- Muslim Inheritance I Islamic Inheritance law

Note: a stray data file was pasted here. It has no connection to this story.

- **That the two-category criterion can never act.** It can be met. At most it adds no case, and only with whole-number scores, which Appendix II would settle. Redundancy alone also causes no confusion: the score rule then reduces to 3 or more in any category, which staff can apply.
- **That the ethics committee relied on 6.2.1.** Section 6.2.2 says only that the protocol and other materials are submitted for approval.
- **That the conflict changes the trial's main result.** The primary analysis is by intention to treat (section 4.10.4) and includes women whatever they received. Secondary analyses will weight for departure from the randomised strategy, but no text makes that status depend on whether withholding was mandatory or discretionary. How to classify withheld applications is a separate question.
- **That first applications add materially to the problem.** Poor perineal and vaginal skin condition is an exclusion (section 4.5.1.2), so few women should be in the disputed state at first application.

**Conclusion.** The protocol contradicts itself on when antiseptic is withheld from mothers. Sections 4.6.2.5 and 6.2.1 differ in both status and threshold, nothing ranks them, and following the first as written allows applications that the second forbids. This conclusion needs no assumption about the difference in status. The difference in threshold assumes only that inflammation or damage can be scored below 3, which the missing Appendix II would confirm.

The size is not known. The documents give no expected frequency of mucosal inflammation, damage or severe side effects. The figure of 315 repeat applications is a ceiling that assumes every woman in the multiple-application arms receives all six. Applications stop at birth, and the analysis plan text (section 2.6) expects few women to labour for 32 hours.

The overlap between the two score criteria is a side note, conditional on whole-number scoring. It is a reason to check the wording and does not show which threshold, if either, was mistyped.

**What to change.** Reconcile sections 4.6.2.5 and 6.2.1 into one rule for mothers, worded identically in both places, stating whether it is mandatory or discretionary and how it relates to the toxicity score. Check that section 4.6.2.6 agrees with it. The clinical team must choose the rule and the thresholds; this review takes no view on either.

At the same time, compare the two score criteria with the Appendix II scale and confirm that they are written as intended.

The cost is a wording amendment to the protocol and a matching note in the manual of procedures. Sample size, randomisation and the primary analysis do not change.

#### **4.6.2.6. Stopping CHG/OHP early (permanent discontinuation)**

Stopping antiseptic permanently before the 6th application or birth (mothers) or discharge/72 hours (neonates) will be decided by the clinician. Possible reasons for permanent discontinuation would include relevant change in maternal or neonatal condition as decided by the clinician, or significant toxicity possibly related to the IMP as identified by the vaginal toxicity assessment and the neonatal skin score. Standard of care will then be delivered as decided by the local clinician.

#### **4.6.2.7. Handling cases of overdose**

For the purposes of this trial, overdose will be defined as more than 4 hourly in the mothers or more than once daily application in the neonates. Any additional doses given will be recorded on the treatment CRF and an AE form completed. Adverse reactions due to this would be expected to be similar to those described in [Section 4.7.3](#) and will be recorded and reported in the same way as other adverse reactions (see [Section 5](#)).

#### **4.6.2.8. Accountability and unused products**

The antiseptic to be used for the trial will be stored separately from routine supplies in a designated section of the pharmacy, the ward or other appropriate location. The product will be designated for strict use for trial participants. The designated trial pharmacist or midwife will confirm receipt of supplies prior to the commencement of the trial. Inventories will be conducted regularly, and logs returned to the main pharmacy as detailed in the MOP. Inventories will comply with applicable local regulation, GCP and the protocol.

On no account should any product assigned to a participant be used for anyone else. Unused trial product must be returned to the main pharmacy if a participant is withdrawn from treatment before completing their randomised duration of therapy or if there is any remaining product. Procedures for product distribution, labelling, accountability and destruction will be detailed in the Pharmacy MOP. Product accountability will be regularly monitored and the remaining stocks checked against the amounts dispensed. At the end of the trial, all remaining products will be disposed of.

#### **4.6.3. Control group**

MUSLIM INHERITANCE OR SUCCESSION LAW The word "Succession" has a different meaning depending on its use. In the context of inheritance, it is an equivalent term. However, if you refer to the business aspect, then it means "Succession" planning which can take place prior to death. When you use succession equivalent to inheritance then it can take place only after demise. The term "Legacy" is used in place of Succession and Inheritance but not quite often. Sunni Islamic Inheritance law principles include all estates (i.e., House, land, money, jewelry, belongings) capital and non-capital, movable, and immovable properties. Deduct the debts (i.e., personal, commercial, mortgage, loans), expenses (i.e., funeral or burial, administration, legal, executors), and Testamentary bequest (not exceeding one-third). Wassiyyah offers blogs, articles, guides, and books. Additionally, you may consider joining the Muslim succession course to learn each element and achieve the ultimate learning objective. If you are a non-English speaker, you do not need to worry because our course is optimized for captions or subtitles in 100 languages. The sources of Muslim succession law are four; The Holy Quran is the primary source, the Sunnah (i.e., sayings of the prophet Muhammad Sallallahu Alayhi Wasallam), the Ijma or Ejma (i.e., the consensus of companions), and the Qiyas (i.e., the analogical deductions using reasoning). The ilm al-Faraid or ilm al-wareeth (i.e., the science of inheritance is firmly established using all these four sources. It is so true that Inheritance is half of the knowledge and read more here . Under Muslim family inheritance law, Islam grants the rights to surviving spouse (Islamically and legally married), sons, daughters, father (or Grandfather), mother (or Grandmother), and siblings (Full, Paternal, and Maternal). As per Muslim succession law, Children, Spouse (Islamically married), Parents, and Siblings inherit from the father's or Mother's property as stipulated in the Holy Quran 4:11-12 and 4:176. There are 35 verses directly or indirectly addressing inheritance matters for Muslims in the Quran. However, three verses (4.11, 4.12. 4.176) in chapter 4, Surah An-Nisa (i.e., Women), specifically address the Inheritance of Husband, Wife, Sons, Daughters, Parents, and Siblings. There are three types of inheritors in Islam; Dhil Furudh (i.e., Fixed or Prescribed or Quranic sharers or heirs), Asbah (i.e., the Residuary), and Dhil Irham (i.e., the Distant kindred). Also, the word "Kalala" is used for a person who does not have descendants and descendants. There are twelve fixed Islamic Inheritance sharers (Ahl Al Fara'id): Husband or Wife, Son and Daughter, Father or Grandfather (i.e., Father of Father how high soever), Mother or Grandmothers (i.e., Mother of Mother and/or Father of Mother how high soever), Maternal Brothers and Sisters, Full sisters and Paternal Sisters. Refer to the Islamic Inheritance table for more information. The "Faraid" is compulsory in Islam. Faraid means the "Fixed portion ," which is mandatory. Adherents to Faraid are compulsory for Muslims, which is evident in the Holy Quran. Allah (subhanahu wa ta'ala) states, "This is an obligation from Allah" (Holy Quran 4:11) and again, "This is a commandment from Allah" (Holy Quran 4:12). Also, "These entitlements are the limits set by Allah. Whoever obeys Allah and His Messenger will be admitted into Gardens under which rivers flow, to stay there forever. That is the ultimate triumph! But whoever disobeys Allah and His Messenger and exceeds their limits will be cast into Hell to stay there forever. And they will suffer a humiliating punishment" (Holy Quran 4:13-4:14). Asaba (i.e., Residuary or Agnates) is the one who receives residue after deducting the fixed shares. Residuary sharers are Sons, Daughters, Sons of Sons, Daughters of Sons, Father, Father of Father, Full Siblings, Paternal Siblings, and Consanguine male relatives. Distant kindred can inherit when fixed sharer and Residuary are not alive with one exception to this is, Distant kindred do inherit in the presence of Husband or Wife. Distant kindred inherit under Hanafi, Shafii, and Hanbali but not Maliki law. To learn more, refer to Distant Kindred relatives. Refer to the Islamic Inheritance table for more information. Inheritance for Muslims is divided according to the shares outlined in the Holy Quran and interpreted through Sunnah. Generally, the Husband receives one-half (i.e., 1/2) and one-fourth or quarter (i.e.,1/4) share of the Wife's property under certain applicable conditions under Islamic law. The Wife receives one-fourth or quarter (i.e., 1/4) and one-eighth (i.e., 1/8) share of the Husband's property with certain applicable conditions under Islamic law. Parents or Grandparents receive one-sixth (i.e., 1/6) share. Daughters receive one-half (i.e., 1/2) if Single and two-thirds (i.e., 2/3) if Multiple. Males get double the share of females under Joint Residuary . Siblings' (Full or real, Paternal or consanguine, and Maternal or Uterine Brothers and Sisters) sharing is subject to certain conditions and blocking Islamic Inheritance rules . Broadly, Nephews and Nieces inherit in the absence of Siblings. Then Paternal, Maternal Uncles, Aunts, and their descendants inherit. The "Mirath" refers to the Testamentary bequest of not exceeding one-third allowed under Shariah through Islamic Will or Waqf (i.e., Trust). So, in other words, the maximum testamentary freedom you have is less than one-third of total inheritance under Islamic law. The testamentary one-third or less is counted after deducting funeral and administration expenses, debts, zakat (i.e., obligatory religious duties), taxes, etc. Muslim jurists have different opinions regarding paying the Zakat from the deceased person's property. According to the majority of fuqaha, it is obligatory to pay Zakat first, and then the residue will be distributed among the heirs. In comparison, the Hanafi school believes that it is not obligatory. Hanafi school opines that the Zakah will not be deducted because the deceased person is no more aptitude to execute any contract or fulfill a religious duty. Durr Al-Mukhtar and Hashiyat Ibn Abidin (Redd Al-Mukhtar) (6/760): “(Then) he gives precedence (his debts that have demands on the part of the servants), and he gives precedence to the debt of health over the debt of illness if the cause of it is not known. Otherwise, it will be forgotten as the master explained it. (His saying: As for the religion of God Almighty, etc.) Beware of his saying: On the part of the servants, such as Zakat, penances, and the like. Al-Zayla’i said: They fall by death, so the heirs are not obliged to pay it unless he recommends it; or donated by themselves; Because the pillar in the acts of worship is the intention and action of the obligated one, and he has passed away with his death, so he cannot be imagined. Islamic inheritance law allows inheritance distributions far beyond contemporary family settings. Also, all the conditions and blocking rules are in-built into the law itself, which minimizes the attorney's effort. Under traditional Muslim succession law, a legally married surviving spouse (but not Islamically married such as common-law-partners), adopted child, or Apostate cannot inherit (provided no impediments to inheritance). Also, it depends on the status of surviving inheritors in Islam. One important Islamic inheritance clause you should know for the Abrahamic religion is that Muslims can not inherit from their non-Muslim (Jews or Christian) family members or relatives but Non-Muslims Jews or Christian eligible Islamic heirs can inherit from Muslims from a portion of Testamentary bequest. This Islamic law gives special considerations to respect the rights of non-Muslim people of the book (i.e., Jewish and Christians). The unborn baby will get an inheritance. However, there are three conditions; If it is from the deceased person, she should give birth within two years after the death of the "unborn baby's" father. And if it is from someone other than the deceased ( i.e., the Unborn baby is a brother of the deceased person), then he/she should be born within six months. Most parts of the unborn child should be alive when he comes out of the mother's womb. And there are separate chapters on the inheritance of pregnancy in the books of jurisprudence for all schools of thought. Al-Qurtubi said in “Jami’ Ahkam al-Qur’an”: If a man dies and leaves his pregnant wife, he stops the money until he knows she is giving birth. He said: The scholars unanimously agreed that if a man dies and his wife is pregnant, the child in her womb inherits and bequeaths if he comes out alive and begins, meaning he raised his voice by crying. And Sheikh Khalil bin Ishaq Al-Maliki said in his summary: (And the endowment of the oath for the pregnancy), i.e., the endowment of the inheritance division until the lamb is laid, and it is known whether it is alive or not? Is it united or multiple, male or female? An adopted child cannot inherit under traditional Sunni Islamic law. However, they may receive part of the testamentary Bequest, but the opinions of Sunni Islamic jurists may differ. Under traditional Muslim succession law, legally married surviving spouse (but not Islamically married such as common-law-partners), adopted child, non-Muslim family members or relatives, Apostate, unborn or stillborn, cannot inherit. Also, it depends on the status of surviving inheritors in Islam. Refer to "Islamic inheritance sharers and residuary " to learn about siblings' shares. While adhering to shariah for Islamic estate planing is utmost important for muslims, the inheritance or estate tax is worthwhile to consider to mitigate the risk of tax incompliance or implications. The more complex muslim estate planning strategy is required if you have large assets, businesses in more than one jurisdictions or countries. Wassiyyah offers many free and premium resources for your learning. You may consider joining the Academy Al-Mawareeth course to further expand your knowledge in Islamic inheritance and estate planning. We encourage you to read our book , which includes exclusive details about Islamic inheritance sharers, shares, residuary, and distant kindred relatives. Please receive your Free "Beginner's guide to Islamic estate planning " with a free sign-up. Please feel free to drop your FEEDBACK on Wassiyyah for this page or overall experience. START YOUR COURSE